SIP overcomes a lot of difficulties associated with implementing PC-to-phone service, Simak says. “It allows us to extend the prepaid service set to the enterprise desktop and to offer many long-term benefits to the end user, such as find-me and follow-me service, with the ability to have prepaid service over IP independent of the local access links,” he explains.

The new model for prepaid also brings greater freedom of choice to end users, Simak notes. “End users can subscribe online, look at their bills, learn what services are available and dial around for the best deals in situations where there are several carrier options available with the prepaid service,” he says. “The service provider can roll out, manage and clone new services, and the end user can manage the accounts themselves, recharging on a daily, weekly or monthly basis, using an interface with CyberCash for secure payments, if they don’t want to use their credit cards.”

In the Field

It’s too early in the game to be naming customers, say executives at ECI IP and aTero, but they say many service providers are in field trials with plans to move to the SIP prepaid platforms in the near future. In fact, marketing director at SIP software supplier
dynamicsoft Inc., Howard Zonder says, SIP prepaid applications are likely to pop up everywhere in conjunction with the widespread shift to SIP on the part of carriers and service providers. “If you’re deploying SIP-based VoIP and you want to offer prepaid, you have to deploy SIP prepaid,” Zonder says. “It’s really a matter of the pace of the SIP uptake, which has really picked up over the past few months.”

For example, he notes, several Internet telecommunications service providers,
including dynamicsoft customers Net2Phone Inc., deltathree Inc. and Callserve
Communications Ltd. have signed agreements with Microsoft to terminate SIP traffic from users who have installed the new Messenger or are using the new Windows XP operating systems. In so doing, these carriers are in a position to handle SIP-based communications from other sources as well.

“The environment now is, show me the money,” Zonder says. “Let me start with something that’s well understood like messaging, prepaid calling, Centrex or conferencing on the assumption that the end points are traditional phones, and, then as the end points become more intelligent, I can extend the capabilities of those services.”

An example is the ability to create a conferencing solution that allows standard phones to be interconnected to calls from Windows XP-based PCs, which is something a lot of people are working on. “The excitement that SIP creates is that you can take an understood application like conferencing and extend it, which in the case of XP could mean using the ‘presence’ features of Windows to allow you to connect all parties to a call with the click of a mouse, no matter where they happen to be when the call is initiated,” Zonder says.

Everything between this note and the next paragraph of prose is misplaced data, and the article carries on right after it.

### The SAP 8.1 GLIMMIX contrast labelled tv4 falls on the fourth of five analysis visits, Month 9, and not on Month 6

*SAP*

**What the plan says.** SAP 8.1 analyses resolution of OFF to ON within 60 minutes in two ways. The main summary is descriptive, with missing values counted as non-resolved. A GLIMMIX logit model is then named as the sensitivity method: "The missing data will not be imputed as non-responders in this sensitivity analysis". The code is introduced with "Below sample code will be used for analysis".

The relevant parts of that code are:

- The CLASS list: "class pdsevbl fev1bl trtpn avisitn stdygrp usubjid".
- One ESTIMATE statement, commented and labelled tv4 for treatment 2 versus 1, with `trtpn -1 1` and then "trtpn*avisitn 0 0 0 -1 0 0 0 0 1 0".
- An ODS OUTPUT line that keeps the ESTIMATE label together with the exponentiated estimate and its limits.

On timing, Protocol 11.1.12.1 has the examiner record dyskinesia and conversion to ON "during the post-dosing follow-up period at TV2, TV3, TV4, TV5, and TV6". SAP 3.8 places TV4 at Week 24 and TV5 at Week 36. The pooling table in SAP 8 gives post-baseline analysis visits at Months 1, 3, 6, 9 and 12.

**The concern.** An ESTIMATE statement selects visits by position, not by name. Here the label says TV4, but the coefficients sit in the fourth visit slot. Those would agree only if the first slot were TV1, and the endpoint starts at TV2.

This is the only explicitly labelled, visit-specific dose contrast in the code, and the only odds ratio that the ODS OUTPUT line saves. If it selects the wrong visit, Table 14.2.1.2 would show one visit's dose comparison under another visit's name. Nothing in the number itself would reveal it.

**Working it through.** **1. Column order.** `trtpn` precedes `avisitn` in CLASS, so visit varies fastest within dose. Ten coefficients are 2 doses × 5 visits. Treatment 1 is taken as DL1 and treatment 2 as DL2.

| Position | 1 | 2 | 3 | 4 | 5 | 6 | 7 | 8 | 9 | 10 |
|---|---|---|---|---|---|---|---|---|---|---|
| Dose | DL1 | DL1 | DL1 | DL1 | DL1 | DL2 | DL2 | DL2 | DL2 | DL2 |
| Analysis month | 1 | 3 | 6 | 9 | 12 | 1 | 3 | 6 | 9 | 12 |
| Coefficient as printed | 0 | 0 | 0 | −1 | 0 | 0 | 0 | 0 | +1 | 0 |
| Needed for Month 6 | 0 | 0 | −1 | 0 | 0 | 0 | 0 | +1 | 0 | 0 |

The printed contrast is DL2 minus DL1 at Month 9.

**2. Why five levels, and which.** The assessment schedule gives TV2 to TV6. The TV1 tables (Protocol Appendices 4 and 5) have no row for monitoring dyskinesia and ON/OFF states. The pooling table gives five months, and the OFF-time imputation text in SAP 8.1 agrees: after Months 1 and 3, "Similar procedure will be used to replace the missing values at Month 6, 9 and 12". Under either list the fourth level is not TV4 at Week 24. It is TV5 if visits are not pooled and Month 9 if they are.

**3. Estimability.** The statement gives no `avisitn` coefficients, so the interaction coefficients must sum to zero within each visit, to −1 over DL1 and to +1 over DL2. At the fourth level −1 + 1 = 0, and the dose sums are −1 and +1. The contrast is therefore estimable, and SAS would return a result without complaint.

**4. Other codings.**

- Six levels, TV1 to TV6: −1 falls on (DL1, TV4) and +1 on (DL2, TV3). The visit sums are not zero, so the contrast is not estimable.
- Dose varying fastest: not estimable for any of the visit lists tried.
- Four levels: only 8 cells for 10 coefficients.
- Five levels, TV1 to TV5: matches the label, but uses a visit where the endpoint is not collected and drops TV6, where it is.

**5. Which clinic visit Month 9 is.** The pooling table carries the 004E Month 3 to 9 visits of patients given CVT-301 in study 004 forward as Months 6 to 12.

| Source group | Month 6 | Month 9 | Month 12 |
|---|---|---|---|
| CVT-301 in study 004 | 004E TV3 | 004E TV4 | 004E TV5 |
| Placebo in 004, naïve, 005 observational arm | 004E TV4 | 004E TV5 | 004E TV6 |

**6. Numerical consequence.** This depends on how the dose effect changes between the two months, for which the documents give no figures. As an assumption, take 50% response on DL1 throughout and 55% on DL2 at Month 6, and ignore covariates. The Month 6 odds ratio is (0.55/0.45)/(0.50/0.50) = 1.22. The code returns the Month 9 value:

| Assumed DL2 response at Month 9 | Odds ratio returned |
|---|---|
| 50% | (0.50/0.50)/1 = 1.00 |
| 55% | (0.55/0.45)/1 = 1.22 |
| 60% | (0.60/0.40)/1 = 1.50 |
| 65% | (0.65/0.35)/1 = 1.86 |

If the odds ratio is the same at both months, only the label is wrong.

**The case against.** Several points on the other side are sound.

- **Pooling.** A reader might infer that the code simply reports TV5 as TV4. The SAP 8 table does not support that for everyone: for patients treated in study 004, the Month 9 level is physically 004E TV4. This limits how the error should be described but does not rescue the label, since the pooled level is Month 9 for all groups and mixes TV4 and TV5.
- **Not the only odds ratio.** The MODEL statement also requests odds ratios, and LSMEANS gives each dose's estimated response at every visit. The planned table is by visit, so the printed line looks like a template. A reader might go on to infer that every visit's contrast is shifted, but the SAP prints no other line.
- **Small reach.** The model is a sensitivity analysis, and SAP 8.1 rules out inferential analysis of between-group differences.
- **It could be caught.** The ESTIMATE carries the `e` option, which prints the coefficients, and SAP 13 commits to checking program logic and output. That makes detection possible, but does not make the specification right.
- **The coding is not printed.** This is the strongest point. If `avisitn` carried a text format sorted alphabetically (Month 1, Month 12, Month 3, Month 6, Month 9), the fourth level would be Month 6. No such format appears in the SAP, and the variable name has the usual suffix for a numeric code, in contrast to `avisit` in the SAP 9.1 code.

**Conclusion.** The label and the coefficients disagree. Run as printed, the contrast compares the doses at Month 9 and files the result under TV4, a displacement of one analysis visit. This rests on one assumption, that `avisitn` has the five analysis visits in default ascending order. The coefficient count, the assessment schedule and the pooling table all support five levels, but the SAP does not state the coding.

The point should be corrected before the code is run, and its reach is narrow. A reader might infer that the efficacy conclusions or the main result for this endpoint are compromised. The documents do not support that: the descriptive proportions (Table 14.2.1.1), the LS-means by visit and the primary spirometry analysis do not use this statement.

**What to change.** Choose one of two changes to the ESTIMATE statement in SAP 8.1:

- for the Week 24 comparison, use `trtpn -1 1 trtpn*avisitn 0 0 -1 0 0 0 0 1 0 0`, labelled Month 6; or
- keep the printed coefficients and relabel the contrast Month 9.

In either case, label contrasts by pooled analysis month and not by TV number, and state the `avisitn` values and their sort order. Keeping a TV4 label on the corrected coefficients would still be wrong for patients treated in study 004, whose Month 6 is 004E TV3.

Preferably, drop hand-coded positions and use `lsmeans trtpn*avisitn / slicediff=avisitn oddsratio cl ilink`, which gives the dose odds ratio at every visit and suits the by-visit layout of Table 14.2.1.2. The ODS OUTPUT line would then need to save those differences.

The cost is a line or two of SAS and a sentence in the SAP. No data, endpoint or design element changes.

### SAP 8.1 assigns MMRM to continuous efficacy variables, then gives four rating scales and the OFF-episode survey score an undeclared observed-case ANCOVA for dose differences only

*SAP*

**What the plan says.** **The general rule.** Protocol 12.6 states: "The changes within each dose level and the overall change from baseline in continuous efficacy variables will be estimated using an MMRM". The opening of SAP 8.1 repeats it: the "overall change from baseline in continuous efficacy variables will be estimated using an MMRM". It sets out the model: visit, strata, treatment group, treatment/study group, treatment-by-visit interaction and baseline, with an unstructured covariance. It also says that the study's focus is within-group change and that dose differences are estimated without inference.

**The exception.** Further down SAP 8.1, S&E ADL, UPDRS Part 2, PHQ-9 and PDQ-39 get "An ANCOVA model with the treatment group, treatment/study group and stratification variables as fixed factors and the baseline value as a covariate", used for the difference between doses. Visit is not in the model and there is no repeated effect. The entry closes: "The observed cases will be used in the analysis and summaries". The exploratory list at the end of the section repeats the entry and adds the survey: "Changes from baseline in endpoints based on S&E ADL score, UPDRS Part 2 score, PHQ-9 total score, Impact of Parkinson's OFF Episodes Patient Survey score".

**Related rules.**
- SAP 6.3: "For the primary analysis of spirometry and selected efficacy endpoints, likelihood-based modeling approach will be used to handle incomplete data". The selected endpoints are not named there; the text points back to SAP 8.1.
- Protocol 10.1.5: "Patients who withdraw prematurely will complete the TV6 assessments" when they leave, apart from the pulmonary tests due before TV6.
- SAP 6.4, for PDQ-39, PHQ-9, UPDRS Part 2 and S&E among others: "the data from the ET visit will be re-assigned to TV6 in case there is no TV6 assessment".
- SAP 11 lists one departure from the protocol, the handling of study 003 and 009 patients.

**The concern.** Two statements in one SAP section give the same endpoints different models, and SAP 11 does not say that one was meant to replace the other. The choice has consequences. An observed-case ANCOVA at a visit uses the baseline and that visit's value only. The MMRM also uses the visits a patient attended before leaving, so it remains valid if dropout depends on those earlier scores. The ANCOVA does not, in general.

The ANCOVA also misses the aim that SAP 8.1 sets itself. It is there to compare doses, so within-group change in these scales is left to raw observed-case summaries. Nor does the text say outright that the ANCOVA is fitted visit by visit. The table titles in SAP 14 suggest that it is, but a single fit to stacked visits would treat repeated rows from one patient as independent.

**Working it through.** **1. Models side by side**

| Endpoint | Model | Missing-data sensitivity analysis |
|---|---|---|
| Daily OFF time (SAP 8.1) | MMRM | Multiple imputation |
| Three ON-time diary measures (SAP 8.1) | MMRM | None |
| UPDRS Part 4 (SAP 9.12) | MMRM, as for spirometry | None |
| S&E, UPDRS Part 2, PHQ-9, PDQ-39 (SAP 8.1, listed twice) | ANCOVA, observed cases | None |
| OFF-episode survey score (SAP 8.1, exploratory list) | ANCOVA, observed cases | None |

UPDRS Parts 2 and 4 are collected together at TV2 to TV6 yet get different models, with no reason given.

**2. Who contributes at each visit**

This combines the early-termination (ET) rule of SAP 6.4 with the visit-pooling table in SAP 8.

Development Environment

A key benefit of a SIP-based development platform like dynamicsoft’s is its support for seamless connectivity to web servers and its power to pull information from a variety of sources into the communications server. Not only does this allow for gaining access to information across multiple server bases, it also allows the communications server to call on resources within the network on an as-needed basis, eliminating the need to provision everything from a central location.

As explained by Zonder, the way prepaid using SIP works begins with the fact that SIP is separate from the content of the IP message stream, which means the call setup and management can be flexibly adjusted to whatever the calling environment might be. In the example of a prepaid call from a “black phone,” the call goes into a SIP-enabled media gateway where it’s translated to IP. At the same time, the SIP signal contacts the applications engine, which connects to the billing server for authorization and determination of how much money is in the prepaid account. Once the call is authorized, the media gateway sends the call over the IP backbone to a distant media gateway, where the call is handed off back to the PSTN for connection to the called party.

Once the call has been connected to the SIP messaging system at the media gateway, many other applications can be offered as feature options from various application servers, such as IVR or conferencing. “The beauty is the AppEngine treats all components as individual components on the network, which allows you to independently scale up the application features in one category without having to scale up everything, as is the case in non-SIP environments,” Zonder says.

Toolkits such as those, which dynamicsoft, aTero and ECI IP supply, are designed to allow anyone accustomed to working in the “servlet” application construction environment of the web to add applications to the service mix. This extends the business options down to the small operator level, where a prepaid service supplier can adjust service offerings to client needs quickly without resorting to heavy investment in new platforms or IT consulting services. “SIP is enabling a convergence of services at cost levels that just weren’t possible before,” Simak says.